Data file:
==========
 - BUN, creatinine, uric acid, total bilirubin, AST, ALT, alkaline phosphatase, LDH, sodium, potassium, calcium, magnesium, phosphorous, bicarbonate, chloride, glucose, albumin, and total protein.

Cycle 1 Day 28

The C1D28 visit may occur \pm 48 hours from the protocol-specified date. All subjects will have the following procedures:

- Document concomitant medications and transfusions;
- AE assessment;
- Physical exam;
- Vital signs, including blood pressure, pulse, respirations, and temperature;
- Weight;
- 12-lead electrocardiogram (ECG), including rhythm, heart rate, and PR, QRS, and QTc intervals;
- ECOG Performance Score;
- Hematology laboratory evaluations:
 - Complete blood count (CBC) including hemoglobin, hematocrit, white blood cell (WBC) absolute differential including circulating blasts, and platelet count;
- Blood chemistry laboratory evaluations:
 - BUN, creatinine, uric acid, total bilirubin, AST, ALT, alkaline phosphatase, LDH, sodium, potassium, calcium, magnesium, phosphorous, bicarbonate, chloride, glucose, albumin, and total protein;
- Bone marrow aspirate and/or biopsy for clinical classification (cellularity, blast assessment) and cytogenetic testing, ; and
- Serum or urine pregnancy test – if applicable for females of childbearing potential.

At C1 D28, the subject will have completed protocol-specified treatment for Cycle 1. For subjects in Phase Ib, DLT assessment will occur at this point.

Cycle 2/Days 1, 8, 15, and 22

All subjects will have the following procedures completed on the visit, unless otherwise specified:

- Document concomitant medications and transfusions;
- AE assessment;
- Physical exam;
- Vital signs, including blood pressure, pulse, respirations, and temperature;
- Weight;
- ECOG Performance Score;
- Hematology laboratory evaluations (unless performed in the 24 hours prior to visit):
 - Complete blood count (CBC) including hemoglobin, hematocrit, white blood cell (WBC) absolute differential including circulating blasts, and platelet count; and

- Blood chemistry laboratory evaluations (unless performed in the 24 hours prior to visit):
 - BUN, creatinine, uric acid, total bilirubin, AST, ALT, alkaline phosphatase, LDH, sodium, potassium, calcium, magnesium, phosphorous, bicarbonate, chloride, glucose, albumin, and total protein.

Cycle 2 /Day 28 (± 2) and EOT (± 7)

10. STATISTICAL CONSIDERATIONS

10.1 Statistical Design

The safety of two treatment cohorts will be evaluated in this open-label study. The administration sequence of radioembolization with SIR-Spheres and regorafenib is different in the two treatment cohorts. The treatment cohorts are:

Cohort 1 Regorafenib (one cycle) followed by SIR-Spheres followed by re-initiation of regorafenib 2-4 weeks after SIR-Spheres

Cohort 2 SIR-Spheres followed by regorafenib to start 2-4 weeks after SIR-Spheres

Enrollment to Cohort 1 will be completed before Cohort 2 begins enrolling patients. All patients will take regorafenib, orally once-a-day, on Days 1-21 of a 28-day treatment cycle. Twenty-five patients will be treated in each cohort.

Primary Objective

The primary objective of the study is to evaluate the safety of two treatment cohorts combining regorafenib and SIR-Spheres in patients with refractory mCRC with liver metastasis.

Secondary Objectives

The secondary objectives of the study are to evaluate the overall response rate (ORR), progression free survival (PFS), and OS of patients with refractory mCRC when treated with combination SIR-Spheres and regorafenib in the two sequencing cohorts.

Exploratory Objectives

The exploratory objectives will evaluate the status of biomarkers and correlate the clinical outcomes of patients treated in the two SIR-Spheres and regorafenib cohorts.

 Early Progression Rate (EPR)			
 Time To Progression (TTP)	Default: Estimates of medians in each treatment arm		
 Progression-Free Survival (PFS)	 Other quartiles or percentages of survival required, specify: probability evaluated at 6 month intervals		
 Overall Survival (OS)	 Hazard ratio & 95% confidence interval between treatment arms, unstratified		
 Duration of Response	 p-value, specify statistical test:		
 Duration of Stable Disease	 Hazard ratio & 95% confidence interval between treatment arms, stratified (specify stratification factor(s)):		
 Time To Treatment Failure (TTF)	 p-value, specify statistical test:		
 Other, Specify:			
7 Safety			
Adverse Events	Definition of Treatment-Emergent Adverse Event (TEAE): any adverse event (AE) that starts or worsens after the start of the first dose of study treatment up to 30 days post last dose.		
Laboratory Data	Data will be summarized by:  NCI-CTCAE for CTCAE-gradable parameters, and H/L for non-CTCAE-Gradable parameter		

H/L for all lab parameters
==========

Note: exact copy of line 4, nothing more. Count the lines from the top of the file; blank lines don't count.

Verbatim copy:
- Document concomitant medications and transfusions;